Please don't think I'm a meddling grandmother, but my grandson told me something in confidence and I want to know how to confront his Mom, my daughter, about it.
She was angry with him and spouted out that she and his daddy were going to get a divorce, and that it was "all his fault."
My grandson is heartbroken; he's only a little guy and doesn't know how to deal with what she said.
I told him that it wasn't right for her to have said that to him.
Also, I said that if his parents do break up, it's not his fault, it's between them.
- Concerned Grandma
There's a difference between being meddlesome and being supportive, and you need to be the latter - to both your grandson and his Mom.
Instead of "confronting" her, tell her about your concern as to how to answer this young boy when he comes to you with his fears and anxieties.
Do NOT approach her by blaming her, even though she was wrong to make him feel guilty for her marital problems over which he has no control. She's likely very troubled herself and needs your understanding.
Unless she's a totally uncaring mother, she already knows it's wrong to say these things to a child.
Keep reassuring your grandson that you're always going to be there for him.
Ask your daughter how you can help her through this period, and also how to best explain to her son what's going on, if something truly is looming.
I adopted a four-month-old kitten last month, but I'm not working right now, and am living on a low fixed-income.
I really liked the kitten, but I began feeling anxious and worried about how I was going to care for it. Food, litter and vet bills can really add up.
So I took the cat back where I adopted it and got my money back.
That was two weeks ago. I called them the following Friday after I took him back and he was already adopted out by someone else.
I felt so badly and hurt. I've been sad and grief-stricken since.
Is there anything I can do to get him back?
- Cat Grief
The most important thing to do is to stop being so hard on yourself.
You did the right thing for the cat's wellbeing, by making it possible for him to be adopted by someone who can, for now, better manage his care. It was the best course you could've taken.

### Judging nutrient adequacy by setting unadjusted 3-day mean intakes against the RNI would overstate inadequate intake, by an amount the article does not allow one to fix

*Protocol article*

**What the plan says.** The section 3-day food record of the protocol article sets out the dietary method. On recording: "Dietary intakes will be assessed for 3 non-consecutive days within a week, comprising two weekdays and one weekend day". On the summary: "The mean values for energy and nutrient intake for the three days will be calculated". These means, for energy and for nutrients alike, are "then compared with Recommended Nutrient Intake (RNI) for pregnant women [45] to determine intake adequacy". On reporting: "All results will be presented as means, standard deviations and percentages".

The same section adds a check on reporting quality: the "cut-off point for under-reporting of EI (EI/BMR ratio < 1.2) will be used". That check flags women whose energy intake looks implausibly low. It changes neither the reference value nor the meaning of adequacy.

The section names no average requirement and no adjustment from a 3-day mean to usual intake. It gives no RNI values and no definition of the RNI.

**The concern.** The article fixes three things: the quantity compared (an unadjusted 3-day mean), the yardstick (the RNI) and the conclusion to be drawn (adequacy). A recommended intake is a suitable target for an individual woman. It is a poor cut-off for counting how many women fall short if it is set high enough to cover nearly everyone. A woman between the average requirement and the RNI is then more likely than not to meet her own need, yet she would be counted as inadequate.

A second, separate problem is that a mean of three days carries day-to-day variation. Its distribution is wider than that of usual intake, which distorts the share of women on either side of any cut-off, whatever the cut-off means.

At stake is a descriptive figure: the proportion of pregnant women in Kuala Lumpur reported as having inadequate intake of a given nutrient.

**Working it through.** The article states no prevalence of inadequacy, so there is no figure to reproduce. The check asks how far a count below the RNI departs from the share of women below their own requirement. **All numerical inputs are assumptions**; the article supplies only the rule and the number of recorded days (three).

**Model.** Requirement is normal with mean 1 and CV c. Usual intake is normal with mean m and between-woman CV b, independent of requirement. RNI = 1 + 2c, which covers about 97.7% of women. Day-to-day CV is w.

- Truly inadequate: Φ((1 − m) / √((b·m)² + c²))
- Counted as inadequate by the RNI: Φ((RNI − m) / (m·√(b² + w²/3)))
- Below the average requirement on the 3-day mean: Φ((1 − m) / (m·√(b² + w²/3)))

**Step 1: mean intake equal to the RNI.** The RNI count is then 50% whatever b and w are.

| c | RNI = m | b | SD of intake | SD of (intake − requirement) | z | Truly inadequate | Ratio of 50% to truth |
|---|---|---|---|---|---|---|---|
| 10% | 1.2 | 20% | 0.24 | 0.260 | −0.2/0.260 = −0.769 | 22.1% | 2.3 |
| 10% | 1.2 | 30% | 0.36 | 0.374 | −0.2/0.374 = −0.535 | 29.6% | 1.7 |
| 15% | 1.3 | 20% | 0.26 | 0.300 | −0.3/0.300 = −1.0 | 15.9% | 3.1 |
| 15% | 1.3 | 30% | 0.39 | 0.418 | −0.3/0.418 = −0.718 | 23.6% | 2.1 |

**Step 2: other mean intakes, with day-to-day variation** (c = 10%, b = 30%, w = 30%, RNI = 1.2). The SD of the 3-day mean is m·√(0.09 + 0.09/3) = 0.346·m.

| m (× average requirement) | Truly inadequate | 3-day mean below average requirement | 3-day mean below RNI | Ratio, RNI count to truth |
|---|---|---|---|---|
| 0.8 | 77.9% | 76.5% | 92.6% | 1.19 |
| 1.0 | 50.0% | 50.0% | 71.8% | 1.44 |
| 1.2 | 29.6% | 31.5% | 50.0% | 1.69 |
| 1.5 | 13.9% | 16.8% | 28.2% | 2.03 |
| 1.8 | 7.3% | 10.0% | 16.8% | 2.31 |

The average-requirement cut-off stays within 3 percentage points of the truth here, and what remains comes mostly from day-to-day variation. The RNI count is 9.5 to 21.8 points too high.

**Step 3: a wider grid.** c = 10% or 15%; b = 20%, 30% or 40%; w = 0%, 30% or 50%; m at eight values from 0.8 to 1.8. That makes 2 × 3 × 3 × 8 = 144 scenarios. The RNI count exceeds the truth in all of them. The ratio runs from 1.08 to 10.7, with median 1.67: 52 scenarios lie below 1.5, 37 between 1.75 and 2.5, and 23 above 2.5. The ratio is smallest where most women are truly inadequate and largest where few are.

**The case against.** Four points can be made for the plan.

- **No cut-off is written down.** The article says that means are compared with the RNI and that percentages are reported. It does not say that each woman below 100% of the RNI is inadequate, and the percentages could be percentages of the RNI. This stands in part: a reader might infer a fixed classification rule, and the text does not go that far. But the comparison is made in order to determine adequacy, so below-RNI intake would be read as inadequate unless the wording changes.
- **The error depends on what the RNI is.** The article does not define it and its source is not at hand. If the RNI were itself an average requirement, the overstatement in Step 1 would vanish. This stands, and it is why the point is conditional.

Now, you need to focus on your own living situation. This incident has brought out anxieties and I strongly recommend you see your doctor or go to a clinic to ask for help.
When you're in a more secure state, both emotionally and financially, you'll be able to adopt an animal.
I'm a university student who's yet to have a steady boyfriend.
I've had important guys in my life, but have never "dated" anyone.
I feel ready to start a relationship, and I see potential in one guy I know. But I've never been asked out before, and have never asked anyone else out.
How do you know when the time is right to shift from mere flirting to a real relationship? How do you make that transition? For those of us who are inexperienced, it's quite troublesome!
- First Time
It's both sweet and promising to be a novice at the dating scene, but please don't start off by setting yourself up for disappointment.
Just because you see a guy as "potential" doesn't mean he's equally interested - and that's not a rejection, just reality.
So proceed slowly, and take time to get to know this person, or any other dating candidate, before you consider making any overt move towards asking him out.
At some point, when you feel there's a connection, you can suggest you get together after a class to discuss a project; or, you can mention that you're going to a campus event and ask if he'd like to come along. If the response is positive, that's a first step.
Next, wait to see if an invitation is reciprocated and you're being asked to join him somewhere. When that happens, you can consider that you've made "the transition." Still, wait to see how it develops before considering yourself part of a couple.
Tip of the day:
Grandparents are an important source of support for their grandchildren, but can lose their opportunity if they act as meddlers.